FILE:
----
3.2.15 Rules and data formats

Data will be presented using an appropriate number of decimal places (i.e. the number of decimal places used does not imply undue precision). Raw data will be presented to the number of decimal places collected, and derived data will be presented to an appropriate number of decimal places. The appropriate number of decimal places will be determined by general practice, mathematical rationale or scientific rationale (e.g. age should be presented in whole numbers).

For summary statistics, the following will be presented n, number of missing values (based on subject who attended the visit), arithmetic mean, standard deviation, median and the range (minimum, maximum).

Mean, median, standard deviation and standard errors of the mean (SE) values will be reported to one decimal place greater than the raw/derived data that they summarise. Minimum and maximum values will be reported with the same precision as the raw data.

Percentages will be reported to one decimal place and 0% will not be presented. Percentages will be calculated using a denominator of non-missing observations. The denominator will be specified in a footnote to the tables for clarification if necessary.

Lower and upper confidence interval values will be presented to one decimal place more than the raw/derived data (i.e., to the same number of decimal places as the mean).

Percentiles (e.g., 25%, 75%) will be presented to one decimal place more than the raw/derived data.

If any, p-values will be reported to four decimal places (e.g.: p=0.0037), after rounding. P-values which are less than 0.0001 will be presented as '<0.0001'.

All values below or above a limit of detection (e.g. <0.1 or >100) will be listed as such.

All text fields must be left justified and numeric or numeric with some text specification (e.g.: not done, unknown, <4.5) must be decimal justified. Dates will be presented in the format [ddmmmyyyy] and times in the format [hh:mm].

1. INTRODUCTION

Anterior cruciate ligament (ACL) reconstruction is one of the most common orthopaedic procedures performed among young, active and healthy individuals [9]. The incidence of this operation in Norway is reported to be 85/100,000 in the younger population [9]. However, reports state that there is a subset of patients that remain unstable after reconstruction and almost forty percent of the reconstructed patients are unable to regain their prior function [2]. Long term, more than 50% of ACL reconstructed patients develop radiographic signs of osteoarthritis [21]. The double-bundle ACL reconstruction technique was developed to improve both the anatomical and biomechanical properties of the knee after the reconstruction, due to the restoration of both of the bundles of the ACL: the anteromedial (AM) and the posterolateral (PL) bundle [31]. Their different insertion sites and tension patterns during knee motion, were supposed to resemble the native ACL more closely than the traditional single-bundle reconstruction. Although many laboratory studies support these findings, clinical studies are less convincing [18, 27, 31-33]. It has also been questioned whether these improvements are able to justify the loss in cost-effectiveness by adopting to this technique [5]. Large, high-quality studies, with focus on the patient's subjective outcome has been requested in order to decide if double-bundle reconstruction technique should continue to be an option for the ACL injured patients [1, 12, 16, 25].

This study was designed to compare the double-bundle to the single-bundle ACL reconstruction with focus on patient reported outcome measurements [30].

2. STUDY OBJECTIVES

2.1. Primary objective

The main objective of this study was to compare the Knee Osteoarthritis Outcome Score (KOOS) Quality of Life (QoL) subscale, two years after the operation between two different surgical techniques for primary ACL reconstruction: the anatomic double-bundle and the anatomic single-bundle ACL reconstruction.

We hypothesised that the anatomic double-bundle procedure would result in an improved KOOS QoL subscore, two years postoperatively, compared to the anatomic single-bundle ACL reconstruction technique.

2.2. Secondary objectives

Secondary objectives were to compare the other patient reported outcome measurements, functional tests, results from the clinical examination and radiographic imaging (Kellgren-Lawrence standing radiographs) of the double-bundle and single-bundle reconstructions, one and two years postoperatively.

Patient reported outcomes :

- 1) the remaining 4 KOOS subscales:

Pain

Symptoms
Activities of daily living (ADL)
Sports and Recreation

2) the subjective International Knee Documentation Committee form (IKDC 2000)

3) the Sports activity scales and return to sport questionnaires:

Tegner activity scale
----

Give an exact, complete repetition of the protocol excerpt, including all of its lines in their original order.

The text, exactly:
3.2.15 Rules and data formats

Data will be presented using an appropriate number of decimal places (i.e. the number of decimal places used does not imply undue precision). Raw data will be presented to the number of decimal places collected, and derived data will be presented to an appropriate number of decimal places. The appropriate number of decimal places will be determined by general practice, mathematical rationale or scientific rationale (e.g. age should be presented in whole numbers).

For summary statistics, the following will be presented n, number of missing values (based on subject who attended the visit), arithmetic mean, standard deviation, median and the range (minimum, maximum).

Mean, median, standard deviation and standard errors of the mean (SE) values will be reported to one decimal place greater than the raw/derived data that they summarise. Minimum and maximum values will be reported with the same precision as the raw data.

Percentages will be reported to one decimal place and 0% will not be presented. Percentages will be calculated using a denominator of non-missing observations. The denominator will be specified in a footnote to the tables for clarification if necessary.

Lower and upper confidence interval values will be presented to one decimal place more than the raw/derived data (i.e., to the same number of decimal places as the mean).

Percentiles (e.g., 25%, 75%) will be presented to one decimal place more than the raw/derived data.

If any, p-values will be reported to four decimal places (e.g.: p=0.0037), after rounding. P-values which are less than 0.0001 will be presented as '<0.0001'.

All values below or above a limit of detection (e.g. <0.1 or >100) will be listed as such.

All text fields must be left justified and numeric or numeric with some text specification (e.g.: not done, unknown, <4.5) must be decimal justified. Dates will be presented in the format [ddmmmyyyy] and times in the format [hh:mm].

1. INTRODUCTION

Anterior cruciate ligament (ACL) reconstruction is one of the most common orthopaedic procedures performed among young, active and healthy individuals [9]. The incidence of this operation in Norway is reported to be 85/100,000 in the younger population [9]. However, reports state that there is a subset of patients that remain unstable after reconstruction and almost forty percent of the reconstructed patients are unable to regain their prior function [2]. Long term, more than 50% of ACL reconstructed patients develop radiographic signs of osteoarthritis [21]. The double-bundle ACL reconstruction technique was developed to improve both the anatomical and biomechanical properties of the knee after the reconstruction, due to the restoration of both of the bundles of the ACL: the anteromedial (AM) and the posterolateral (PL) bundle [31]. Their different insertion sites and tension patterns during knee motion, were supposed to resemble the native ACL more closely than the traditional single-bundle reconstruction. Although many laboratory studies support these findings, clinical studies are less convincing [18, 27, 31-33]. It has also been questioned whether these improvements are able to justify the loss in cost-effectiveness by adopting to this technique [5]. Large, high-quality studies, with focus on the patient's subjective outcome has been requested in order to decide if double-bundle reconstruction technique should continue to be an option for the ACL injured patients [1, 12, 16, 25].

This study was designed to compare the double-bundle to the single-bundle ACL reconstruction with focus on patient reported outcome measurements [30].

2. STUDY OBJECTIVES

2.1. Primary objective

The main objective of this study was to compare the Knee Osteoarthritis Outcome Score (KOOS) Quality of Life (QoL) subscale, two years after the operation between two different surgical techniques for primary ACL reconstruction: the anatomic double-bundle and the anatomic single-bundle ACL reconstruction.

We hypothesised that the anatomic double-bundle procedure would result in an improved KOOS QoL subscore, two years postoperatively, compared to the anatomic single-bundle ACL reconstruction technique.

2.2. Secondary objectives

Secondary objectives were to compare the other patient reported outcome measurements, functional tests, results from the clinical examination and radiographic imaging (Kellgren-Lawrence standing radiographs) of the double-bundle and single-bundle reconstructions, one and two years postoperatively.

Patient reported outcomes :

- 1) the remaining 4 KOOS subscales:

Pain

Symptoms
Activities of daily living (ADL)
Sports and Recreation

2) the subjective International Knee Documentation Committee form (IKDC 2000)

3) the Sports activity scales and return to sport questionnaires:

Tegner activity scale